Irony in Animal Farm: Examples & Analysis Essay
The Animal Farm irony is used by George Orwell to condemn human vices such as insatiable hunger for power. The animals in the story overthrow the people and later on the pigs bring back the offenses for which the humans were overthrown! Old major explains in his speech the abuse inflicted upon animals by the humankind. He said that men reaped where they did not sow. He argued that the animals would be better off without the humans and thus supported the revolution. The animals in their revolution had a dream where all the animals would help each other. It is ironic that this dream does not come true. The pigs make themselves in charge of the others and start to steal milk and apples. Napoleon, the pigs, and snowball start power struggles. Snowball is kicked off by Napoleon who is consolidating his power and influence. The pigs and snowball start struggling for power and the animals are divided. Napoleon starts using dogs as his security and executing animals such as Boxer, his loyal worker. The animals end up mistreating each other worse than men had ever done (Booth 1974).
Different types of irony are used throughout the book to condemn vices in the Russian community such as leaders altering policies and rules to suit their own selfish needs. The story starts with high hopes for the community as animals revolutionize society. Later on, the hunger for power changes things for worse. Verbal irony is used to illustrate various concepts in the story. To illustrate this, the commandments that are given as a code that every animal should follow is altered secretly when it dawns on the pigs how good it is to live as humans rather than animals. Another example is used when the animals start drinking, the statement of no animal is allowed to drink alcohol soon changes to no animals are allowed to take excess alcohol. Again, when the pigs start sleeping in beds, the statement of no animal sleeping in bed changes to an animal should sleep on a bed with sheets. Another example is when Napoleon said that it was impossible to bring back the remains of Boxer. It turns out the real reason as to why they could not bring him back is because he had been sold to the glue factory after sustaining an injury! It is ironic as it seems a very sad thing that Boxer can no longer be helped. In a real sense, he had been sold and thus no sadness deserves this situation. Again, the animals have no idea that Boxer had been sold to the glue factory.
Situational irony is also used to point out hypocrisy and selfishness in the community. To illustrate this, the pigs soon start walking. This is something they had vowed never to do before they had risen to power. The pigs also began to take alcoholic drinks. This is something they had sworn not to do. It is ironic to see the pigs drinking after they had condemned the humans for this form of behavior. Now that the pigs are powerful, they find it okay to do the same things they loathed and condemned humans for. This shows their hypocrisy. Another illustration is found at the memorial banquet to honor Boxer’s death. The irony is that the pigs are celebrating his death. In fact, they bought liquor with money from Boxer’s sale. It is very ironic that as the other animals are grieving, the pigs are shamelessly celebrating his death and using his money for their own pleasure. This selfish of the pigs and a display of disregard for the value of life.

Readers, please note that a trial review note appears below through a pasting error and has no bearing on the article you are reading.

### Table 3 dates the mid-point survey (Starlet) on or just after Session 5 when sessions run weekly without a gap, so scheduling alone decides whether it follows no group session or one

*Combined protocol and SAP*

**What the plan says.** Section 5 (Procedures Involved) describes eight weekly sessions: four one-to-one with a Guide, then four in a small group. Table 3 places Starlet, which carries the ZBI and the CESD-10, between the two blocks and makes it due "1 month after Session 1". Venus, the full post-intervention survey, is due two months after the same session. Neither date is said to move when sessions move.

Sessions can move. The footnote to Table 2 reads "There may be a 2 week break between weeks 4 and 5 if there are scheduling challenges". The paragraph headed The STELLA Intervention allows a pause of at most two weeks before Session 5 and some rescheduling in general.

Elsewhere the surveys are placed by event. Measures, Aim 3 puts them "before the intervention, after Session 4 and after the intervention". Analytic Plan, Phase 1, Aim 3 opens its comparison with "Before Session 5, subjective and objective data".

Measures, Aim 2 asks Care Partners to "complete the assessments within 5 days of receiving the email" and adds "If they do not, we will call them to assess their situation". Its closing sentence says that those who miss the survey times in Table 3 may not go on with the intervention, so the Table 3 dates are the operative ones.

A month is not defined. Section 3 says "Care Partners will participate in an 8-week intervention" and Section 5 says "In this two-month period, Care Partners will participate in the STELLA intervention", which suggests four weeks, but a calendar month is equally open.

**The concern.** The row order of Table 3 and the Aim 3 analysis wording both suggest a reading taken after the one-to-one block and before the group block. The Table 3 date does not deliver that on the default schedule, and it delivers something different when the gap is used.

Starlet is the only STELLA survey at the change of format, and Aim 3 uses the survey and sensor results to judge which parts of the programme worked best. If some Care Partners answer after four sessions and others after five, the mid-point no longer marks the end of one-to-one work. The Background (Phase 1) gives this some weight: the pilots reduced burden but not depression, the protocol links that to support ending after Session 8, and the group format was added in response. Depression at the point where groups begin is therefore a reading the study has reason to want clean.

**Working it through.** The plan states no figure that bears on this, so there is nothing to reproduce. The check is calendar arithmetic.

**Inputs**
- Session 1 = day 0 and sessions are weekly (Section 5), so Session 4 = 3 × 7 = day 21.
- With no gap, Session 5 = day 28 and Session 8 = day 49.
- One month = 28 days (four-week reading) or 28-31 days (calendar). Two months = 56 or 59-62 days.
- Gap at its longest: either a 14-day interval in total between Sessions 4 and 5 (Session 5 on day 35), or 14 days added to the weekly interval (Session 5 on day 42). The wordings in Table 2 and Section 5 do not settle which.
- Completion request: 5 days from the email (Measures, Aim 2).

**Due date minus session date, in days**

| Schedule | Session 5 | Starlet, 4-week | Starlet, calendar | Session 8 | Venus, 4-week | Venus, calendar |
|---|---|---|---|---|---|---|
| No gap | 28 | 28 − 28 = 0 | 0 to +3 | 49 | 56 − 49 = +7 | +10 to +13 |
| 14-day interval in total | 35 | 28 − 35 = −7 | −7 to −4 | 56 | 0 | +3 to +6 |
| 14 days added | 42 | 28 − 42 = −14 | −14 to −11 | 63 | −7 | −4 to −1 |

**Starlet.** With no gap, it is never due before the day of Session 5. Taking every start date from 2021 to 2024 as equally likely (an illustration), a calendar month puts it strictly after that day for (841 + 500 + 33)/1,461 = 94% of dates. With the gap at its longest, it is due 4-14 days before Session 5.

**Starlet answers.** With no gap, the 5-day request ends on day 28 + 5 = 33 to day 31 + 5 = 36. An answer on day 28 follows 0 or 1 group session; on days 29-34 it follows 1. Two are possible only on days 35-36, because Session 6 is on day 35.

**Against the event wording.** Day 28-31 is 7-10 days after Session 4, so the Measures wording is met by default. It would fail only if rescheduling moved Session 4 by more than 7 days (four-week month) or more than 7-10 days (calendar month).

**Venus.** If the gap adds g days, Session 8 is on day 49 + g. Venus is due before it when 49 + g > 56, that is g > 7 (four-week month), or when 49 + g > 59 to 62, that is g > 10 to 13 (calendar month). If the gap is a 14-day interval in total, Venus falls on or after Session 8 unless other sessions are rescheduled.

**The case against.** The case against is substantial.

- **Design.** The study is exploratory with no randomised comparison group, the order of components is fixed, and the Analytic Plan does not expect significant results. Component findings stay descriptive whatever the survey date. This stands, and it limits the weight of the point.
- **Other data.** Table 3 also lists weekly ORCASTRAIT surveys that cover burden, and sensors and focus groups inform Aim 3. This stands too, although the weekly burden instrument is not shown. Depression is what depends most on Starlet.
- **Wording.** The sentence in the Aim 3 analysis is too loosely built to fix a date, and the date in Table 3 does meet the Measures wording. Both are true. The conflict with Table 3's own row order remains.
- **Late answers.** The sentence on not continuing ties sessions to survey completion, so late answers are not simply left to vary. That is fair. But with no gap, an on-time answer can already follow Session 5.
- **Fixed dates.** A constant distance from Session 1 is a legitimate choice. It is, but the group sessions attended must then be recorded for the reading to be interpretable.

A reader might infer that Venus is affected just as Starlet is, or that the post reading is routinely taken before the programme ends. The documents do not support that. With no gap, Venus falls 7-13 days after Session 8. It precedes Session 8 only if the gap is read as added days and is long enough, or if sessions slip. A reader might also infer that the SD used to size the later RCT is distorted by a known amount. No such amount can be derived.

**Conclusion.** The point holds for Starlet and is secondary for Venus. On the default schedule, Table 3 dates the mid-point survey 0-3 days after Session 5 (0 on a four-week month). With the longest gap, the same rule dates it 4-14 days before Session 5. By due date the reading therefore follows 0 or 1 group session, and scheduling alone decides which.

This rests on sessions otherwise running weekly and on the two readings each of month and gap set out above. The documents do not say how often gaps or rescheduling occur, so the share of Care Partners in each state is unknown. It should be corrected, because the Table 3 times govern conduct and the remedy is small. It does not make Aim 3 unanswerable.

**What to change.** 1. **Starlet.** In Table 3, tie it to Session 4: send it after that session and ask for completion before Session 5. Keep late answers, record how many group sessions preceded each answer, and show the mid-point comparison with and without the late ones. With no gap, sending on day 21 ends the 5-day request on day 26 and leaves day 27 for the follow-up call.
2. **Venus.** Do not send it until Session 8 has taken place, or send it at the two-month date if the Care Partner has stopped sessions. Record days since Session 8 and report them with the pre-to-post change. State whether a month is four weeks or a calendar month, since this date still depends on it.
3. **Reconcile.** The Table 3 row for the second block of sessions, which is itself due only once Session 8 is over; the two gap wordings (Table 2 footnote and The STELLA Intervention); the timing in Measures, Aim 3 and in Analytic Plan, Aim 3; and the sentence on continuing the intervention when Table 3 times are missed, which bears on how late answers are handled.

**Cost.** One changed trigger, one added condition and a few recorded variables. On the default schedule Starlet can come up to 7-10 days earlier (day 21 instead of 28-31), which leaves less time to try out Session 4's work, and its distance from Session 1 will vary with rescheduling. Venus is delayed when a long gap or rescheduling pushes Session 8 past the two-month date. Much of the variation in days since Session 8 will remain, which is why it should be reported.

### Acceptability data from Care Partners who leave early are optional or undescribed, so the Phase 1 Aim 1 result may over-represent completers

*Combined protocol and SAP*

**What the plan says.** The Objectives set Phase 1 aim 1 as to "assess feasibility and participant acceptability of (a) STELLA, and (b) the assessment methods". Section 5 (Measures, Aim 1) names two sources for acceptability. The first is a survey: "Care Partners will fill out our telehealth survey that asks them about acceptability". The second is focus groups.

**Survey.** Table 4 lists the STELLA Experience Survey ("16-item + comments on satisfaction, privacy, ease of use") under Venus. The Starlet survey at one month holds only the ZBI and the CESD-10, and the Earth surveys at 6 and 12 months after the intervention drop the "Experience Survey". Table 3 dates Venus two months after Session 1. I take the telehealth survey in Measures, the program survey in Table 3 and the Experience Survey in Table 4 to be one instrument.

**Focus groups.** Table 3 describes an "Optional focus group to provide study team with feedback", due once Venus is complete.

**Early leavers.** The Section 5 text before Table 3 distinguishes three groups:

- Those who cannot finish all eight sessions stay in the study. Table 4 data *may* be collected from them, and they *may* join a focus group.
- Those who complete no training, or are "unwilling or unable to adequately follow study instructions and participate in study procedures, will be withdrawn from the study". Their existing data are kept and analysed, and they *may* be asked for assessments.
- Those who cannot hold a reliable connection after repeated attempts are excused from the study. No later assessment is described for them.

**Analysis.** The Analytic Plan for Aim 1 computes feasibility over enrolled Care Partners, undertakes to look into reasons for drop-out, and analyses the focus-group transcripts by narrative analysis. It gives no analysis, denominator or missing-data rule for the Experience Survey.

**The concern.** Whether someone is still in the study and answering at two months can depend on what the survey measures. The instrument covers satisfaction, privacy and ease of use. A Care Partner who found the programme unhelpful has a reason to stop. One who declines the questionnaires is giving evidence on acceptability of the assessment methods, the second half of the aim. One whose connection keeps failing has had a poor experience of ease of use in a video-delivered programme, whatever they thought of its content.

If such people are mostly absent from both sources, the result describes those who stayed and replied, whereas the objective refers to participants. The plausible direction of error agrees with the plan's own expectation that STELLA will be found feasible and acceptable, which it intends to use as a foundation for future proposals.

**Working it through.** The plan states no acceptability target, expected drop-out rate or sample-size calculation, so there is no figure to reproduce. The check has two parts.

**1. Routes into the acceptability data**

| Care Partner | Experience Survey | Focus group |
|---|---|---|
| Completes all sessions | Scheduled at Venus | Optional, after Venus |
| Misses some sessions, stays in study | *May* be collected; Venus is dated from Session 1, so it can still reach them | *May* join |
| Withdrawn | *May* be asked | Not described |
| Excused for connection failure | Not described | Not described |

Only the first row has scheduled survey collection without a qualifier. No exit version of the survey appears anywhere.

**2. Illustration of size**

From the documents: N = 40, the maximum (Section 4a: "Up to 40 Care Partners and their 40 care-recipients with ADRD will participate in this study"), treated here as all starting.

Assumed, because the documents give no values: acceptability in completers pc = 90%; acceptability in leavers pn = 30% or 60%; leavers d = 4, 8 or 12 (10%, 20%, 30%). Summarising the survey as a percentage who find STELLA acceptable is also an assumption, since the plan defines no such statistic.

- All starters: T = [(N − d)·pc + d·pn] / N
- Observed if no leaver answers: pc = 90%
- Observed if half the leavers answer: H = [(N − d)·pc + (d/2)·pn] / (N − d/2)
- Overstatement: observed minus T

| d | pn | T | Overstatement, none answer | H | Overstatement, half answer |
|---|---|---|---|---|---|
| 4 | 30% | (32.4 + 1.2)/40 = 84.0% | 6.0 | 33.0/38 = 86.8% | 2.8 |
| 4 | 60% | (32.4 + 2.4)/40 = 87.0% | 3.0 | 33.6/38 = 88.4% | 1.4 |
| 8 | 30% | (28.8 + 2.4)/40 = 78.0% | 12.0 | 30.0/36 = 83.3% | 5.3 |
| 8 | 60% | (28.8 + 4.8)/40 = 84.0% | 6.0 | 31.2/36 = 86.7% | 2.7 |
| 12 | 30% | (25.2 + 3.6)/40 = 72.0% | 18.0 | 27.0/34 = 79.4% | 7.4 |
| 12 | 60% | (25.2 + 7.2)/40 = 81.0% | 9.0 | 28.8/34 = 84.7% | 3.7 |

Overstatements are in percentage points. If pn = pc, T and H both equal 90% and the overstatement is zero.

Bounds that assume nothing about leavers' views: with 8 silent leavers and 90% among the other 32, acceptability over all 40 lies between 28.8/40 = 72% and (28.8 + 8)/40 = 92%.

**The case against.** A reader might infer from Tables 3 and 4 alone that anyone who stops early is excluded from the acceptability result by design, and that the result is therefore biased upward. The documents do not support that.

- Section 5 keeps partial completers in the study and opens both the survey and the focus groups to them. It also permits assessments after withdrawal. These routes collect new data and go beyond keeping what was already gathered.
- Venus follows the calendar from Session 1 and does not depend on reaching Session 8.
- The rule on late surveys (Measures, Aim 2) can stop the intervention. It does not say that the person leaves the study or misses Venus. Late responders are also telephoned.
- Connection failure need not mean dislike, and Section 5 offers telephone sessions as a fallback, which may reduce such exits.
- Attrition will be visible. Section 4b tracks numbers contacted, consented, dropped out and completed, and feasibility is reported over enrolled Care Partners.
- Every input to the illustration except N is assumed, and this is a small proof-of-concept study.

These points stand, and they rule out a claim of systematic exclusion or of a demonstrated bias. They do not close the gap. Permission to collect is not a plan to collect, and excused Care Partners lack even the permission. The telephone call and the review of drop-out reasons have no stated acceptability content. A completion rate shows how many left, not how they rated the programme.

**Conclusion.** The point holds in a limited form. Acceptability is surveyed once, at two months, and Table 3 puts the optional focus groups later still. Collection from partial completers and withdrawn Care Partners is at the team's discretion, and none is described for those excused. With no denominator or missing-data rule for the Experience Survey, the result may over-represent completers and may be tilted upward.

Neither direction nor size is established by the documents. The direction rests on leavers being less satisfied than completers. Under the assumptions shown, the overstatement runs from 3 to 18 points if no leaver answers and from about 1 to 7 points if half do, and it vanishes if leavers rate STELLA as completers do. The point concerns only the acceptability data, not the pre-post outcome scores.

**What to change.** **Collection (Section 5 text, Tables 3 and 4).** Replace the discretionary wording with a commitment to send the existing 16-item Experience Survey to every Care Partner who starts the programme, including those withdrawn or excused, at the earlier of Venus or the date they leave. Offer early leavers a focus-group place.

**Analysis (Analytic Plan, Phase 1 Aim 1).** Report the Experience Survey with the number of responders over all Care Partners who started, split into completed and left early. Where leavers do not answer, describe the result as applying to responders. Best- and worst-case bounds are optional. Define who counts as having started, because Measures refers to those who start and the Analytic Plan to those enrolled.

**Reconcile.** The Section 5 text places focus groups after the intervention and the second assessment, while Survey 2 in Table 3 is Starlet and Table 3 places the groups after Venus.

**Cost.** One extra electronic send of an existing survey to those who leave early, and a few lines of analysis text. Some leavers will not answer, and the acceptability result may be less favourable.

Dramatic irony is used in the story to illustrate the ignorance of people in society. This refers to situations that the reader knows the truth when the characters no idea about what is happening. For example, Boxer is sent to be slaughtered but the animals don’t know this. They trust Squealer when he tells that Boxer has been sent to the hospital. The reader, however, knows that Boxer has been sent to the slaughterhouse and not to the hospital. Additionally, when the animals find Squealer lying by the barn looking stunned with an overturned bottle of paint, they do not realize that he has been altering the commandments. The best example of dramatic irony is at the end of the story. It is stated that the onlooker was unable to differentiate between a man and the pig. To the animals, it seems they cannot tell the difference but this is clearly well seen and understood by readers (Orwell 2003).
The subtitle of the story is also ironic. It is described as a fairy tale as if it is a light-hearted fable with a magical view and happy ending. In the book, the classic quote of meet the new boss is very ironic. The new boss has the same characteristics as the old boss! The animals overthrew the humans for a new revolution. They expected things to get better when they rule their own, by upholding their commitment to work together for the common good. This doesn’t happen. Napoleon’s hunger for power forces all the animals to work harder than they ever did in their previous farm. The pigs who were pretending to work hard became the new human supervisors. The idea of true revolution is thus satirized. The general result is a change that has no difference at all as was experienced in Soviet Russia.
Booth, Wayne C. A rhetoric of irony. Vol. 641. University of Chicago Press, 1974.Print
Orwell, George, and A. M. Heath. Animal farm and 1984. Houghton Mifflin Harcourt, 2003.Print